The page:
SpaceX Flies Back-to-Back Falcon 9 Missions, Looks to Month-Ending Tenth Launch Tomorrow

B1062 launches smoothly from the East Coast at 8:10 p.m. EST last night, kicking off Sunday’s Falcon 9 double-header. Photo Credit: Jeff Seibert/AmericaSpace

SpaceX has passed its sixth consecutive nine-launch month, following a pair of back-to-back Falcon 9 missions from the East and West Coasts of the United States on Sunday evening. Two veteran boosters which together now boast 27 launches between them took flight less than five hours apart—the first from historic Pad 39A at the Kennedy Space Center’s (KSC) in Florida at 8:10 p.m. EST, the second from Space Launch Complex (SLC)-4E at Vandenberg Space Force Base, Calif., at 9:57 p.m. PST—carrying dozens more Starlinks to expand SpaceX’s on-orbit internet communications network to well north of 5,800 of these flat-packed satellites launched since May 2019.

Embarking on her life-leading 18th mission, B1062 streaks dramatically into the Florida night on the eighth Falcon 9 mission of January. Photo Credit: Jeff Seibert/AmericaSpace

Sunday night’s post-sunset drama kicked off on the Space Coast, where the 17-times-flown B1062 stood primed to become only the third Falcon 9 to reach an 18th mission. And with her life-leading Vandenberg sister B1061, the pair now sit jointly as the most flight-experienced boosters in active service following last month’s untimely loss of historic B1058 after her successful (though ultimately ill-fated) 19th mission.

Laden with 23 Starlink satellites, totaling 40,600 pounds (18,400 kilograms), this opening mission of the evening targeted a group of T-0 points stretched across an expansive “launch window” that ran from 6:15 p.m. EST through 9:55 p.m. EST, with backup options on Monday from 5:39 p.m. EST. It was the eighth Falcon 9 mission of January, following on the heels of the launches of Sweden’s Ovzon-3 geostationary broadband satellite, five prior Starlink flights and the in-progress Ax-3 voyage of Dragon Freedom and her multi-national crew of former NASA astronaut Mike Lopez-Alegria, Italy’s Walter Villadei, Alper Gezeravcı—the first national space traveler from Türkiye—and Sweden’s Marcus Wandt to the International Space Station (ISS).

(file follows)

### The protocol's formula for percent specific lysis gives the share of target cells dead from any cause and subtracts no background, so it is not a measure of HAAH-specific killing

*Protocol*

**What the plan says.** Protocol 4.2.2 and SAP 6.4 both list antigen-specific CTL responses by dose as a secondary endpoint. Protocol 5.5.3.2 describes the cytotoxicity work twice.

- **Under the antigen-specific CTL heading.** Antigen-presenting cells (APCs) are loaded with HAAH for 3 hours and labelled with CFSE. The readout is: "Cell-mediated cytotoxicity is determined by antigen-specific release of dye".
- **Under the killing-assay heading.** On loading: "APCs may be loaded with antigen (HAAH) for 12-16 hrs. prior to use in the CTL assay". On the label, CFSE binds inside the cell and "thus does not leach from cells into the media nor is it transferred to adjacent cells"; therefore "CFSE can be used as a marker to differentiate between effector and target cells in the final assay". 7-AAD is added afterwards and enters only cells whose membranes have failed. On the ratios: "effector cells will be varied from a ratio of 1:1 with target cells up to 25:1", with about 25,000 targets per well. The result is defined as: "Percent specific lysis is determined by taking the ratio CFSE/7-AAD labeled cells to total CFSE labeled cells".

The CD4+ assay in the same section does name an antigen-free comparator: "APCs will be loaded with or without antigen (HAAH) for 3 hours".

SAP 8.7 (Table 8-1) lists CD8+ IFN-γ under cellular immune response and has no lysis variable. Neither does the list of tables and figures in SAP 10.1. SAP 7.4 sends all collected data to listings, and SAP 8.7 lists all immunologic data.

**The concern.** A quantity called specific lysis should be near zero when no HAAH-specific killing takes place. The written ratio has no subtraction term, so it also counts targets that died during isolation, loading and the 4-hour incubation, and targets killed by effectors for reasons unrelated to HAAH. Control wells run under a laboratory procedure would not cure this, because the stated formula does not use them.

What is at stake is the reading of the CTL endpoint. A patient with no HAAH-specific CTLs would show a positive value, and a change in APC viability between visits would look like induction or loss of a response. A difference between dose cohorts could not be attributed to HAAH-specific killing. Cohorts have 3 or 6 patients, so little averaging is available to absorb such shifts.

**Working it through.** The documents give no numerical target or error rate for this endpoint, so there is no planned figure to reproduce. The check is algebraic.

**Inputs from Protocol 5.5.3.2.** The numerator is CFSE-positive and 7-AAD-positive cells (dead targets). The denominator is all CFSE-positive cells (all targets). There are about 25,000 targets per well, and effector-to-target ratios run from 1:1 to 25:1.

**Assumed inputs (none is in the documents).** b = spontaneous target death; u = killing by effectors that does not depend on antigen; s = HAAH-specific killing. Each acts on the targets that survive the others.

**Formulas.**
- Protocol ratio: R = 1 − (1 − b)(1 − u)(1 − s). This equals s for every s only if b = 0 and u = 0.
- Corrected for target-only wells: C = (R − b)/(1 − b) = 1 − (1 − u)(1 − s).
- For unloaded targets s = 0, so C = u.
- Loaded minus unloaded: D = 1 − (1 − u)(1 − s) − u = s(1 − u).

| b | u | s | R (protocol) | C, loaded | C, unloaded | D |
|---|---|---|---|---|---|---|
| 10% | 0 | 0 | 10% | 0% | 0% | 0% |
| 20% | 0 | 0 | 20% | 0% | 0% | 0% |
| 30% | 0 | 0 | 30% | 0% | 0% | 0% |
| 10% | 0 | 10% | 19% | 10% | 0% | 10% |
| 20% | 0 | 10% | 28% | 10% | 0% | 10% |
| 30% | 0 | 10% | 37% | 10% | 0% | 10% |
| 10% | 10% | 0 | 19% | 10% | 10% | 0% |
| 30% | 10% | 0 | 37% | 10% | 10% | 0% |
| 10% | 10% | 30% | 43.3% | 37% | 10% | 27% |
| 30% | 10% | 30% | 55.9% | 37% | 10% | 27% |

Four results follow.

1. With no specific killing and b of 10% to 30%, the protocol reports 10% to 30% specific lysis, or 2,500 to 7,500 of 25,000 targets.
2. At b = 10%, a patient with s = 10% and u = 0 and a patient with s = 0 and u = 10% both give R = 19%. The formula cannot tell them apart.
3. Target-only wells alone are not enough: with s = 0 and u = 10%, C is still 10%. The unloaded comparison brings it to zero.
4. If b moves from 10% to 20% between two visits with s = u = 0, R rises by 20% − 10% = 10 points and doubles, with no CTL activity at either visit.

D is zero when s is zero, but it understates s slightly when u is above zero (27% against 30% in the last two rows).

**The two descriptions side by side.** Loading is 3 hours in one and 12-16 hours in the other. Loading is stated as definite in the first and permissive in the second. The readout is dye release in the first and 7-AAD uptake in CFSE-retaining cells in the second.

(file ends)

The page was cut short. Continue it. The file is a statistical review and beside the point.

Inspiration4 crew members (from left) Hayley Arceneaux, Chris Sembroski and Sian Proctor discuss their mission, as the blackened and scorched B1062 looms overhead in SpaceX’s horizontal integration facility. Photo Credit: SpaceX

B1062 rose from Pad 39A in a stunning on-time spectacle of fire and fury about halfway through Sunday night’s window at 8:10 p.m. EST, the glare of her nine Merlin 1D+ engines turning the Florida sky instantaneously back into daylight. Two and a half minutes into ascent, the core stage separated from the stack and returned to a pinpoint landing on the deck of the Autonomous Spaceport Drone Ship (ASDS), “A Shortfall of Gravitas”, situated offshore in the Atlantic Ocean.

Meanwhile, the single Merlin 1D+ Vacuum engine of the rocket’s second stage ignited for a six-minute “burn” to deliver the 23 Starlinks into orbit. Deployment was confirmed about 62 minutes after liftoff.

B1062 flies the all-private Ax-1 mission to the International Space Station (ISS) in April of 2022. Photo Credit: Jeff Seibert/AmericaSpace

Attention then shifted west and the first time that SpaceX has flown as many as four times out of Vandenberg in a single calendar month. First used by SpaceX for Falcon 9 operations back in September 2013, mountain-ringed SLC-4E enjoyed its first dual-mission month in February 2022 then saw three flights for the first time in April of last year.

Across more than a full decade of operational service, 64 Falcon 9 missions have now been executed from the West Coast using 16 boosters, including a pair of brand-new cores that entered the fleet in January 2023 and earlier this month. Flight cadence has improved rapidly, climbing from a single launch in 2013 to five annual missions by 2017, six in 2018, 13 by the close of 2022 and 28 at the end of last year.

A Starlink payload stack is readied for launch. Photo Credit: SpaceX

Thirty-four missions since September 2021 put nearly 1,200 Starlinks into orbit while a further nine between January 2017 and last May delivered dozens of Iridium NEXT global mobile communications satellites into space. Added to that list are three multi-payload Transporter “stacks”, six Earth observation, radar-imaging and ocean altimetry satellites, two pairs of classified missions for the National Reconnaissance Office (NRO) and Space Development Agency (SDA) and NASA’s Double Asteroid Redirection Test (DART) to investigate the asteroid Didymos and impact its tiny companion, Dimorphos.